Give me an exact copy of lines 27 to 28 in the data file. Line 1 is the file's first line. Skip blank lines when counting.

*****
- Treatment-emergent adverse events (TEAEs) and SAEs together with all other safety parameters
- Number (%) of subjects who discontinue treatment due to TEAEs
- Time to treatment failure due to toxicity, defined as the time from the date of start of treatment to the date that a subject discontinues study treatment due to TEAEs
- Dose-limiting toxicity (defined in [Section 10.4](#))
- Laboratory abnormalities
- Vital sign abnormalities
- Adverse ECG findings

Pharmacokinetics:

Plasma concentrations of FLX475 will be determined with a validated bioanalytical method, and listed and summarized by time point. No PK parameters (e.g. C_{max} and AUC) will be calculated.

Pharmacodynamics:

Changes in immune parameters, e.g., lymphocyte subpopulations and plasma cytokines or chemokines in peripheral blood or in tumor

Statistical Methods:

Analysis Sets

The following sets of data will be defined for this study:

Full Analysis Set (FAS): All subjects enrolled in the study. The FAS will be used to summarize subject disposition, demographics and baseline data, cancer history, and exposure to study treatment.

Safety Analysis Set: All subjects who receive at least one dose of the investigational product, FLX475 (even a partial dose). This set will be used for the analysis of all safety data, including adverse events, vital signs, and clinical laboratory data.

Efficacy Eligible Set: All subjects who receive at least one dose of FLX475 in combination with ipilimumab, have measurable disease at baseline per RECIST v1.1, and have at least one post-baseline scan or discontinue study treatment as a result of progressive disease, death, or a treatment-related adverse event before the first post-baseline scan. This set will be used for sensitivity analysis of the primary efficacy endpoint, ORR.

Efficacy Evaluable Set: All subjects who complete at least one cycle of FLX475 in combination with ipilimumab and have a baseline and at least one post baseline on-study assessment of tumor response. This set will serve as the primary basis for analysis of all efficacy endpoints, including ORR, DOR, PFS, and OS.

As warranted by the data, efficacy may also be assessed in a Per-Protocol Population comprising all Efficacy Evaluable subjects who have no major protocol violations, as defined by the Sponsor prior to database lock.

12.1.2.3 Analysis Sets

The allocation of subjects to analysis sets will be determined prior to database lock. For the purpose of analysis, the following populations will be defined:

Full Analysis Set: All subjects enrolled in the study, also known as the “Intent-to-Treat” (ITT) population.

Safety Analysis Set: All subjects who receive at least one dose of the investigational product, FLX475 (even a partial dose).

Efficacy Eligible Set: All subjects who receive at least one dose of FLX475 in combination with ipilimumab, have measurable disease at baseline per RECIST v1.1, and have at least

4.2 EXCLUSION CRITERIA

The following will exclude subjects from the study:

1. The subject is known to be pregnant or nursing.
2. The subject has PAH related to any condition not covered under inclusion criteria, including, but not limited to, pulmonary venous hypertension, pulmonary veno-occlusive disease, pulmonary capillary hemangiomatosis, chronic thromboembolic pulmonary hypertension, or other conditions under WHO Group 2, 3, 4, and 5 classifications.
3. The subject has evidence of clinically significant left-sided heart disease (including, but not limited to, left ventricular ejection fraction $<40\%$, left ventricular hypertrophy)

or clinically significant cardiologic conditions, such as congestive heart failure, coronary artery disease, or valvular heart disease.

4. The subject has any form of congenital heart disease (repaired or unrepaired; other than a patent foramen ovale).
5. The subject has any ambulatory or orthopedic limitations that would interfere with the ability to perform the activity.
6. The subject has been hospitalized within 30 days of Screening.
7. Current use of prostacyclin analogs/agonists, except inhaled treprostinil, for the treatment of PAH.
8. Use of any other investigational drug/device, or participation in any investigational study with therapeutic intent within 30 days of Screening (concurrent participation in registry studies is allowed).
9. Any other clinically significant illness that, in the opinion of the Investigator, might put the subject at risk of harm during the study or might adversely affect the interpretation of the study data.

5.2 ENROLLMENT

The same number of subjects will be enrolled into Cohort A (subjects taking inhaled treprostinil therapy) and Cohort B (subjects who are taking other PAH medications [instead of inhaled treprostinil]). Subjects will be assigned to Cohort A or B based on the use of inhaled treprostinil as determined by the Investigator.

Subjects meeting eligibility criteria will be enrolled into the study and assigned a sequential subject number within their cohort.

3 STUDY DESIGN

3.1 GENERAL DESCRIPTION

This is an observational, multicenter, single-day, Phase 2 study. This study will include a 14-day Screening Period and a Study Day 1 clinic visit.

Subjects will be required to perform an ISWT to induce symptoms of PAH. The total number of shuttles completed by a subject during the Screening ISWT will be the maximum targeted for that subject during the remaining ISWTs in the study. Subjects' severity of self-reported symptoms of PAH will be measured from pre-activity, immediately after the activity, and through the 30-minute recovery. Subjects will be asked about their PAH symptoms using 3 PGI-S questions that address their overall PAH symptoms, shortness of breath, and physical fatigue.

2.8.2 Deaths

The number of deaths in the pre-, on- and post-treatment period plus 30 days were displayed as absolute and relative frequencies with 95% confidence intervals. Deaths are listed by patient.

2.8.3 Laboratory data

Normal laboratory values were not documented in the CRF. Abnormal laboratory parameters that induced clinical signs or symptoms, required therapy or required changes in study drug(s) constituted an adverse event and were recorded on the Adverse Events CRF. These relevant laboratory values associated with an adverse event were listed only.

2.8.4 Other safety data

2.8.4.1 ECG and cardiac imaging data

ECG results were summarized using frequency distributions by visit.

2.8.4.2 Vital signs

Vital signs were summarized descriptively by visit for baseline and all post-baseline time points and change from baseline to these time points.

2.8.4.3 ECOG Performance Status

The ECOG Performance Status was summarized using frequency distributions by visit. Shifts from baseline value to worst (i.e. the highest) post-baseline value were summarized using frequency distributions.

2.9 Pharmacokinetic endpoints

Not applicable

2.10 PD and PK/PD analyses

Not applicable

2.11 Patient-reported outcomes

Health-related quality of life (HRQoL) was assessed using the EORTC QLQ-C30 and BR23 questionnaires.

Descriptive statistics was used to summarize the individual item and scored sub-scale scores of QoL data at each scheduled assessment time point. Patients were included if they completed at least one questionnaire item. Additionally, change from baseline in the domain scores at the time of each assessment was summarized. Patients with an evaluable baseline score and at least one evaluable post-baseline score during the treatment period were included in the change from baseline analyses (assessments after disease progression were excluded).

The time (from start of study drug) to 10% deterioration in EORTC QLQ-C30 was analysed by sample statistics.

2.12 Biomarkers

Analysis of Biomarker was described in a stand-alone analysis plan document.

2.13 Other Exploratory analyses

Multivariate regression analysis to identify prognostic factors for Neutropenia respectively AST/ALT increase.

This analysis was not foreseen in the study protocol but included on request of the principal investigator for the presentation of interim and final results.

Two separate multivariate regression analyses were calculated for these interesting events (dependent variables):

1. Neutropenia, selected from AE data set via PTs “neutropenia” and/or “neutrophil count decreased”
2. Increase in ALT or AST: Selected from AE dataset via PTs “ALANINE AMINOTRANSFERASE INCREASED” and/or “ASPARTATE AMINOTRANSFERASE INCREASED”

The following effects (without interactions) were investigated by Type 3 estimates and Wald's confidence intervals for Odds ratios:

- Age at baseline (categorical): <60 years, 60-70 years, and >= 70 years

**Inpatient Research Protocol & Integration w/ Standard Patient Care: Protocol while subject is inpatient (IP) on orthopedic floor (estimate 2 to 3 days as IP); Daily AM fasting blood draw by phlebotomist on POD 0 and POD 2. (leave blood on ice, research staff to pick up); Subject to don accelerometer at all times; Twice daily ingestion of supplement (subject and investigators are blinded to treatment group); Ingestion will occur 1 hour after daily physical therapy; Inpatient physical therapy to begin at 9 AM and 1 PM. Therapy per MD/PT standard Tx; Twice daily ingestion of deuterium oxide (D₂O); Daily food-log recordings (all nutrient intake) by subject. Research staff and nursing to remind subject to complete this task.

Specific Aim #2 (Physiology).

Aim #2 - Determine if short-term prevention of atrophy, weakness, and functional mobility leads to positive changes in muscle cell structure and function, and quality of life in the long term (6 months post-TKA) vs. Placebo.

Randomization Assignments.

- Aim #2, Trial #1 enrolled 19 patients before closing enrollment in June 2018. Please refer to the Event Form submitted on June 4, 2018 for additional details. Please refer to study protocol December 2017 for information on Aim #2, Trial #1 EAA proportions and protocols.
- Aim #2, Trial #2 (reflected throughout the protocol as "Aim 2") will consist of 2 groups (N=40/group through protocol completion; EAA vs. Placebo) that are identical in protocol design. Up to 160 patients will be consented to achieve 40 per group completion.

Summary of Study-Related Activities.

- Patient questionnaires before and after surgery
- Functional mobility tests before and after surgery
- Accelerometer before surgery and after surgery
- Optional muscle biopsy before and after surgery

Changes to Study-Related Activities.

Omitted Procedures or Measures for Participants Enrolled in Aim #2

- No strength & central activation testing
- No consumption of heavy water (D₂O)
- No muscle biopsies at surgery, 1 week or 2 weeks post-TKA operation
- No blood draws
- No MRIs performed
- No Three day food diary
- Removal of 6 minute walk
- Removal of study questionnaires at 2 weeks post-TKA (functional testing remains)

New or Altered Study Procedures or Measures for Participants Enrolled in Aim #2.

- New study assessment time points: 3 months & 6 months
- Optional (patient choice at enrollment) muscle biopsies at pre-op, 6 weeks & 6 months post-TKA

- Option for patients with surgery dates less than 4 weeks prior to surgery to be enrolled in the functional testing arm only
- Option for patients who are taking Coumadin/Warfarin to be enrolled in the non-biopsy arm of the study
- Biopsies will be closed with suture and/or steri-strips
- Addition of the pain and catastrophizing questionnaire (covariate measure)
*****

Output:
1. The subject is known to be pregnant or nursing.
2. The subject has PAH related to any condition not covered under inclusion criteria, including, but not limited to, pulmonary venous hypertension, pulmonary veno-occlusive disease, pulmonary capillary hemangiomatosis, chronic thromboembolic pulmonary hypertension, or other conditions under WHO Group 2, 3, 4, and 5 classifications.